FORESTER PURCELL STOWELL attorneys weigh in on children and divorce with answers to the question:


Do kids belong in divorce courtrooms?


matthew-purcellMATT PURCELL

Children are the victims of divorce. They don’t ask for their family to be split up, and while their preferences are heard through mediation and occasionally even in the courtroom, they don’t get to decide who they live with. What should they be told about the divorce? What should they know? They should know from the outset that both of their parents love them and support them and that even though there will be some changes ahead those two facts will not change (even if the parents don’t believe what they are saying about each other). That is it.   Children don’t have a “right to know,” about all of the allegations and accusations being put forth in the custody dispute, especially not about the financial matters. Children have a right to be children. They didn’t ask for this. The situation will be tough enough on them without being put in the role of counselor or sounding board for their parents. The obligation of a parent going through divorce is to make sure the children have as much love and stability as possible. Period.


Jenny Bain 220 x 220 Website 386JENNY BAIN

Children are often too young to have a true understanding about the emotional and logistical intricacies surrounding divorce. This is why the less they know, the better. Parents should likely be open and honest with their children about the facts that affect them directly, but no more. In keeping with this, courts often decline to speak directly with a child unless it is absolutely necessary, which they feel is almost never. Exposing a child, even in their teens, to the courtroom and to an adversarial dynamic between their parents is a last resort. To get a child’s input, the court relies on mediators to summarize a child’s perspective. However, often times children are influenced by other factors, and they tend to desire things that aren’t in their long-term best interests. This is why court’s rarely rely solely on a child’s testimony.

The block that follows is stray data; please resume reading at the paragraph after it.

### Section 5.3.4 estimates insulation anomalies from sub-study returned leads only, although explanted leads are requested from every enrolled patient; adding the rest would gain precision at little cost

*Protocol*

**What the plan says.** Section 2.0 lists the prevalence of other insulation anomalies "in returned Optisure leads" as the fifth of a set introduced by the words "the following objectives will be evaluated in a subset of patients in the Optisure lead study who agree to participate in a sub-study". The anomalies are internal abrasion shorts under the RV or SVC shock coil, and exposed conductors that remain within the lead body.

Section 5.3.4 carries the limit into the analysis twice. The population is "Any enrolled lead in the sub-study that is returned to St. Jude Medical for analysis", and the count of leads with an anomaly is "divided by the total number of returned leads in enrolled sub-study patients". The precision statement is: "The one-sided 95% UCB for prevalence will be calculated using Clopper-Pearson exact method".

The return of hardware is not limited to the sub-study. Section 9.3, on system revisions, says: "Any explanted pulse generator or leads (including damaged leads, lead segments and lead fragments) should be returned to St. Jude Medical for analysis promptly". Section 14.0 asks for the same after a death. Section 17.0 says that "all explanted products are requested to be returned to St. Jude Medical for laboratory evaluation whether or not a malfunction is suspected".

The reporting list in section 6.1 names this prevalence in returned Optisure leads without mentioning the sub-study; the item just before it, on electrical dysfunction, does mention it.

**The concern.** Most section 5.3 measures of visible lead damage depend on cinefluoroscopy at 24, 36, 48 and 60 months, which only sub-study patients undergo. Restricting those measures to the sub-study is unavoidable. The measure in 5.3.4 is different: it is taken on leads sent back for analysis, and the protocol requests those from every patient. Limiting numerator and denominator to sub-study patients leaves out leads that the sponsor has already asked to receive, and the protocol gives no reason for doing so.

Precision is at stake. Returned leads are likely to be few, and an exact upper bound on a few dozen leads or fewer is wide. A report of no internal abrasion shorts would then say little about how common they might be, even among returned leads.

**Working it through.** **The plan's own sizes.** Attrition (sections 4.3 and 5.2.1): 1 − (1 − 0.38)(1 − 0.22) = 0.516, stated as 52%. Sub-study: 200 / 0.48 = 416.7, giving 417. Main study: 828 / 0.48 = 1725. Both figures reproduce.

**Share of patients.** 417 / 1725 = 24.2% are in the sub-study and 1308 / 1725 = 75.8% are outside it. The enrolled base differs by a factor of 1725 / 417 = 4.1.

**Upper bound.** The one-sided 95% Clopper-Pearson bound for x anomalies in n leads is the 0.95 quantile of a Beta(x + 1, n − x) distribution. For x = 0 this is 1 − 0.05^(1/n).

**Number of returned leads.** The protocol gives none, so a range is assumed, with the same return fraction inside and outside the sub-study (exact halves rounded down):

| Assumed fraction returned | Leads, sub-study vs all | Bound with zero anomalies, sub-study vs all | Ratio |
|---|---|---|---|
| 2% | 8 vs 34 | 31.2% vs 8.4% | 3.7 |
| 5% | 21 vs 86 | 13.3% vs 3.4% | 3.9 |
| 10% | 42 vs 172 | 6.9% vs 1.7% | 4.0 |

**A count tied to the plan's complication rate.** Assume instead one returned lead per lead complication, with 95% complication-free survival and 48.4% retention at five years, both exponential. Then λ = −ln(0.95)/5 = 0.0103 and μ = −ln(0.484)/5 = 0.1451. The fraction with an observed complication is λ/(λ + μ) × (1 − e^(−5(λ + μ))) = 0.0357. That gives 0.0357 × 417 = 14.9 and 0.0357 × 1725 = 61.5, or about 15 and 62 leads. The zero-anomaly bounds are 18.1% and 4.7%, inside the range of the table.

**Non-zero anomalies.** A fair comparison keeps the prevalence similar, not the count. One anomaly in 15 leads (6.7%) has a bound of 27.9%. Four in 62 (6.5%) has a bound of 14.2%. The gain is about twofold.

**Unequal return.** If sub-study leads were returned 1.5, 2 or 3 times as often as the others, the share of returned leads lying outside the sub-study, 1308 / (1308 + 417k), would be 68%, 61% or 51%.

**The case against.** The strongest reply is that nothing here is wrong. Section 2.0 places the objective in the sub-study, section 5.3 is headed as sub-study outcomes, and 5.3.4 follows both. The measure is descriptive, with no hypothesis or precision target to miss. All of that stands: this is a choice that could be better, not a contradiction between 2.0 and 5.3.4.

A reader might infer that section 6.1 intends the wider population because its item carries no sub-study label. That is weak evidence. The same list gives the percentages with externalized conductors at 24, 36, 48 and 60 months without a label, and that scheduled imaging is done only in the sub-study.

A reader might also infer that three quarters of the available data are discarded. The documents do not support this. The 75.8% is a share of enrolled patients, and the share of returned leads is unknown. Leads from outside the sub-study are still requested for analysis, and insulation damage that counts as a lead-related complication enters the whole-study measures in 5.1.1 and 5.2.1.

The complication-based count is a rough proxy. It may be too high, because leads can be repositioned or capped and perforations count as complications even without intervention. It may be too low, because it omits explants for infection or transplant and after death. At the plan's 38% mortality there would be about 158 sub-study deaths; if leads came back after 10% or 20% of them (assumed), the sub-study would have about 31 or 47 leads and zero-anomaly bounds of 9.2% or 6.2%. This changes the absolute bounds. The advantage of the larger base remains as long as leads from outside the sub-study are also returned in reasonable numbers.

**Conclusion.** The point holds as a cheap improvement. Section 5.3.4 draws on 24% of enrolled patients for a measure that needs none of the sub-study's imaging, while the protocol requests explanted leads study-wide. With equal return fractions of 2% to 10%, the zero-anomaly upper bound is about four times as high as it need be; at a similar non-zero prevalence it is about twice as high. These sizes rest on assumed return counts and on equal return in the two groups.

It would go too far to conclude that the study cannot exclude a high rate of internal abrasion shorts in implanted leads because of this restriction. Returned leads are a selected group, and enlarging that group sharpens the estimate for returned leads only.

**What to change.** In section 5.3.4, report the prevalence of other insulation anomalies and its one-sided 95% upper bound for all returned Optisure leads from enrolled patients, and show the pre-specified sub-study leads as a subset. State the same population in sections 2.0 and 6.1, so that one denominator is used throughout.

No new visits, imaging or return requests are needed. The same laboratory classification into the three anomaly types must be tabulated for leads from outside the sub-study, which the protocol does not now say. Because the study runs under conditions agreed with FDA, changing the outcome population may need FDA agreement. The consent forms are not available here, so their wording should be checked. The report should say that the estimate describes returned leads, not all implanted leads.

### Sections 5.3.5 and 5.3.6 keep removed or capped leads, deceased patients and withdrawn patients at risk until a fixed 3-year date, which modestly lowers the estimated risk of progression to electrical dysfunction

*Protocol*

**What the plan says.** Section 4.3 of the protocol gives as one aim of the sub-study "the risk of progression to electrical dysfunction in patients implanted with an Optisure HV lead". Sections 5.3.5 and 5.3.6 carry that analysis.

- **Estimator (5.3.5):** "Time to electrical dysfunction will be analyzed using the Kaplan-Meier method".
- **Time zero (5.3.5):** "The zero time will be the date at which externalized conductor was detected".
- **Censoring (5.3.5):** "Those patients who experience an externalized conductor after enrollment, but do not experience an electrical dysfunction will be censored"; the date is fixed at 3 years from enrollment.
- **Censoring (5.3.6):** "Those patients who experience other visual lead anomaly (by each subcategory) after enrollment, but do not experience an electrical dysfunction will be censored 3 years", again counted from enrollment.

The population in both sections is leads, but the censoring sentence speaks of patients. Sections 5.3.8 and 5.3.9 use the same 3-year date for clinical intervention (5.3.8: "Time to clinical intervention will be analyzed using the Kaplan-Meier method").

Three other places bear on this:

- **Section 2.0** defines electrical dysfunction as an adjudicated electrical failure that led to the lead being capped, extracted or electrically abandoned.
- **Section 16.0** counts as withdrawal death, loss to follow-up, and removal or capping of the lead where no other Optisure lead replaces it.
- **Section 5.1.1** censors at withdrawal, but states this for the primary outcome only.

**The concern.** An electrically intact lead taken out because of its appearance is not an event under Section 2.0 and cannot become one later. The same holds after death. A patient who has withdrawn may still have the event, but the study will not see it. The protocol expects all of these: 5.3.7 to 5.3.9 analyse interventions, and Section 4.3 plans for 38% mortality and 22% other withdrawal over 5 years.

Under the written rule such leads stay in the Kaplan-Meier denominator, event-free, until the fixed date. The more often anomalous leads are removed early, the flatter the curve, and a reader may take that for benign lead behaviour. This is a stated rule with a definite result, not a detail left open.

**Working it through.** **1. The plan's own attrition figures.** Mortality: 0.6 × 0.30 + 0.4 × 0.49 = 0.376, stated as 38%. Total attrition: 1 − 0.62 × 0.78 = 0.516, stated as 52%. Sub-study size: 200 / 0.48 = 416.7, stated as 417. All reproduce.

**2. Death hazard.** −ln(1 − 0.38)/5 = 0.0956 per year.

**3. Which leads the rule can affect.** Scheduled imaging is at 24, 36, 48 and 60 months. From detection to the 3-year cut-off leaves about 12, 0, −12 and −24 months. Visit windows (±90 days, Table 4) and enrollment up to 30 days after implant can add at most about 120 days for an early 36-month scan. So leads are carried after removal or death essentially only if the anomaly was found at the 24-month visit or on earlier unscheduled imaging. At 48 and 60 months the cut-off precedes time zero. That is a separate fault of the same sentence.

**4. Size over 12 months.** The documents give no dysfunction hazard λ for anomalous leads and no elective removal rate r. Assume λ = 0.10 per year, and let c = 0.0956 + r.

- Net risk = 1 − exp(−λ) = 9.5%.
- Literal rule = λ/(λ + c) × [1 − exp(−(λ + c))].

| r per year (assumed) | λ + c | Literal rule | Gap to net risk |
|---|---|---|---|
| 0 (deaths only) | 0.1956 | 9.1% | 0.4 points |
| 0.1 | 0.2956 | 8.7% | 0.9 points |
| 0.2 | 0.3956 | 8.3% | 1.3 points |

neil-foresterNEIL FORESTER

I have yet to meet a judge that is a fan of having children of any age in the courtroom for any reason. We do have provisions in the Family Code that give kids of a certain age a presumptive right to testify, but even after I have argued for the court to hear that testimony, no judge has allowed it. It doesn’t really happen all that often that a child has relevant information for the court, and I completely understand where the judges are coming from. Going to court for any reason is a stressful thing for adults. When you overlay that stress with a young child potentially testifying against one (or both) of her parents, that stress can become overwhelming. It will damage the family dynamic and may permanently impair a child’s relationship with her mom or dad. Judges are people (and parents), too, and they are very sensitive to the potential damage that can be caused. Unless the information cannot be obtained in any other way (i.e. from a family friend, teacher, counselor, etc.), the court is unlikely to put a young child on the stand. The court might want to speak to the child in chambers if the information is that important, but more likely than not the court will simply not allow a child to be called as a witness at all.


Based in Folsom, California, Forester Purcell Stowell PC can be reached at or 916 293 4000. This information is general in nature and should not be construed as legal advice.

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